Mat 26:29 But I say unto you, I will not drink henceforth of this fruit of the vine, until that day when I drink it new with you in my Father's kingdom.

    Same here.

    Luk 11:2 And he said unto them, When ye pray, say, Our Father which art in heaven, Hallowed be thy name. Thy kingdom come. Thy will be done, as in heaven, so in earth.

    Why teach them to pray that the Father's kingdom come if He had been teaching them that it was already here?

    Luk 13:28 There shall be weeping and gnashing of teeth, when ye shall see Abraham, and Isaac, and Jacob, and all the prophets, in the kingdom of God, and you yourselves thrust out.

    When would they see Abraham, Isaac, Jacob and all the prophets in the kingdom?

    Luk 19:11 And as they heard these things, he added and spake a parable, because he was nigh to Jerusalem, and because they thought that the kingdom of God should immediately appear.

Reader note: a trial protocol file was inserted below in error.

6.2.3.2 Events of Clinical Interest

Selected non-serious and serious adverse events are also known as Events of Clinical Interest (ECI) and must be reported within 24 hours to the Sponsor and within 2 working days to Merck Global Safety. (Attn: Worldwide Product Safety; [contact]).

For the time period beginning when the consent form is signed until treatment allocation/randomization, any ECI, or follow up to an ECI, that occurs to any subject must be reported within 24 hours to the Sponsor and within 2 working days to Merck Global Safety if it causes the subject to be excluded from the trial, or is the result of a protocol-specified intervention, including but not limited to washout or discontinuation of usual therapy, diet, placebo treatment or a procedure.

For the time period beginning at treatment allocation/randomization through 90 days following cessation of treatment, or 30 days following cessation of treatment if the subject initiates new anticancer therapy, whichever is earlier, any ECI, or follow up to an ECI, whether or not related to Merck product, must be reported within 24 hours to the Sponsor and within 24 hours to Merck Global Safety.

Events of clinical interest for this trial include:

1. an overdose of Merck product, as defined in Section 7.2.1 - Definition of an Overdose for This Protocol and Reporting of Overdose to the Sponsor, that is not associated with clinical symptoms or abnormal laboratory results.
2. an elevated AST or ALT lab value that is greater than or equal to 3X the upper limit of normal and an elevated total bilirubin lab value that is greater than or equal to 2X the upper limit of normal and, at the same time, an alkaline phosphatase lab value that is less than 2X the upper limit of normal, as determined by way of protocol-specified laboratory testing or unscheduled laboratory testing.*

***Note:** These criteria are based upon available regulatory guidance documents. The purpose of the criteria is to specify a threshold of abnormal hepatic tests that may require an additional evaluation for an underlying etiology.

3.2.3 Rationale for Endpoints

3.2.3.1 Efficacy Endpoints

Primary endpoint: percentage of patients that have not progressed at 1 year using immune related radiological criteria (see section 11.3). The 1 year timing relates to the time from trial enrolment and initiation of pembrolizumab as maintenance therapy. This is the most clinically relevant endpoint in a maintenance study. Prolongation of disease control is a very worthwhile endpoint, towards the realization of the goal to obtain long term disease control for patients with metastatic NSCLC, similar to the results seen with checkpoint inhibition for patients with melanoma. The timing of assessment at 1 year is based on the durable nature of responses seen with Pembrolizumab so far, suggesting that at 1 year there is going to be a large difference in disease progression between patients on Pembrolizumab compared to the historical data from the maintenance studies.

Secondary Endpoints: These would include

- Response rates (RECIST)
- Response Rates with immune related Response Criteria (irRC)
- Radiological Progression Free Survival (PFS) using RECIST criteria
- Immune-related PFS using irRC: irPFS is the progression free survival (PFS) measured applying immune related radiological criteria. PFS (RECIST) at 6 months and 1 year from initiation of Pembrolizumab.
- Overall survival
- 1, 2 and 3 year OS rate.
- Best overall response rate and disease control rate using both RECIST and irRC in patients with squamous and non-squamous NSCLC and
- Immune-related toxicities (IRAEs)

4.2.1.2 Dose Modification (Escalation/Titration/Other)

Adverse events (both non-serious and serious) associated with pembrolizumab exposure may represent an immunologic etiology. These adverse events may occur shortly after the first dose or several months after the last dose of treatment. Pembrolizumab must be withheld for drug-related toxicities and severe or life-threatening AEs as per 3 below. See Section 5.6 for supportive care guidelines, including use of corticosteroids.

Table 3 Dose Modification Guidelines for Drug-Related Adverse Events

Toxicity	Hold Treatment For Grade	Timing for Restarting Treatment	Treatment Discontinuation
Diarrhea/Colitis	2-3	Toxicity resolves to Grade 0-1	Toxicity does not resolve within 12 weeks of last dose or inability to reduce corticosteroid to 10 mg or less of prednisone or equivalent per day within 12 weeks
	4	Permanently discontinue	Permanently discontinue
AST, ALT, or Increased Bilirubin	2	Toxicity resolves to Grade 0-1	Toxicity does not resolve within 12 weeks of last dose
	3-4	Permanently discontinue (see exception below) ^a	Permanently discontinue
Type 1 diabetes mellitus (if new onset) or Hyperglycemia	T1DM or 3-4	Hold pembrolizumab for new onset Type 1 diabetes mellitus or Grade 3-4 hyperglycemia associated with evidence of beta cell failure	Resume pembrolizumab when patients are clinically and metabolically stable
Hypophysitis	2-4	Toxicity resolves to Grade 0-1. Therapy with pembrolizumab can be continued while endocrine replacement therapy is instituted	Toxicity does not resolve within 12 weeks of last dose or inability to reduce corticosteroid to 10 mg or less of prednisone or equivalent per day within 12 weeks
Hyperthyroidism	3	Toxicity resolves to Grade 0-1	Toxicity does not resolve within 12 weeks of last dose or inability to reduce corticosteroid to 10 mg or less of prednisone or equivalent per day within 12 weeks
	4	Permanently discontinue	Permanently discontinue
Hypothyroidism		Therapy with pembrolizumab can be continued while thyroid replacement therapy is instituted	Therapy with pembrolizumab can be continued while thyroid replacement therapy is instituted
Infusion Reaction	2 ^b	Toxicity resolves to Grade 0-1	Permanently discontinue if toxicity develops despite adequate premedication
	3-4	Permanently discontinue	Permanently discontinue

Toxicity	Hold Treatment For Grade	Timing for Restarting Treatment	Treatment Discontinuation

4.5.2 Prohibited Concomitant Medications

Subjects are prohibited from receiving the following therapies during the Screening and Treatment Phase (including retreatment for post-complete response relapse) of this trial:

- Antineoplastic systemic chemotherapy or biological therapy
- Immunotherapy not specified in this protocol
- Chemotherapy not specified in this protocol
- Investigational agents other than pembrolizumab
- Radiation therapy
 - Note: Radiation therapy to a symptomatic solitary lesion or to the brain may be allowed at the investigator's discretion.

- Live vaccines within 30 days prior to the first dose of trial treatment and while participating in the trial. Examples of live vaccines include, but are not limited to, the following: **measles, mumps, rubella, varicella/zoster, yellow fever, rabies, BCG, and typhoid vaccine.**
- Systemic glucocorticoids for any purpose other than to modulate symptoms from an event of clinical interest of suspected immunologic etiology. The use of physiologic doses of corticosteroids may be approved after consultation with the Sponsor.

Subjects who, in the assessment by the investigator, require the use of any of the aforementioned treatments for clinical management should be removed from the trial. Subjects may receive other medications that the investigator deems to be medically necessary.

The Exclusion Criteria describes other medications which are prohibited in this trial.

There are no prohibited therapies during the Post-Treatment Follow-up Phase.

I thought He had already told them that the kingdom was inside them? I thought He had rebuked the Pharisees for not entering, and not allowing others to enter the kingdom? He had. Christ and the apostles spoke of the kingdom in two different phases. A current spiritual kingdom and a future, coming physical kingdom.

    This is what I was talking about when I said that you seemed to have an "either/or" approach to the kingdom. You seem to think the scriptures either have to be referring to a spiritual kingdom or a literal, physical one, but couldn't be teaching that there is both. I think that the context has to be applied to discover which phase of the kingdom is being referred to.

    I'm going to stop here, but maybe I can come back and finish up the next time. What I think I have established so far is that the "kingdom" in the New Testament is spoken of in two different phases. A spiritual phase and a future physical phase.
    Next time, I'll address some of the specific passages that you mentioned, cover the "vast time gaps" in Old Testament prophecy and show why I believe there has to be a future, literal, physical kingdom.

    'Til then,
  3. Tim

    Tim New Member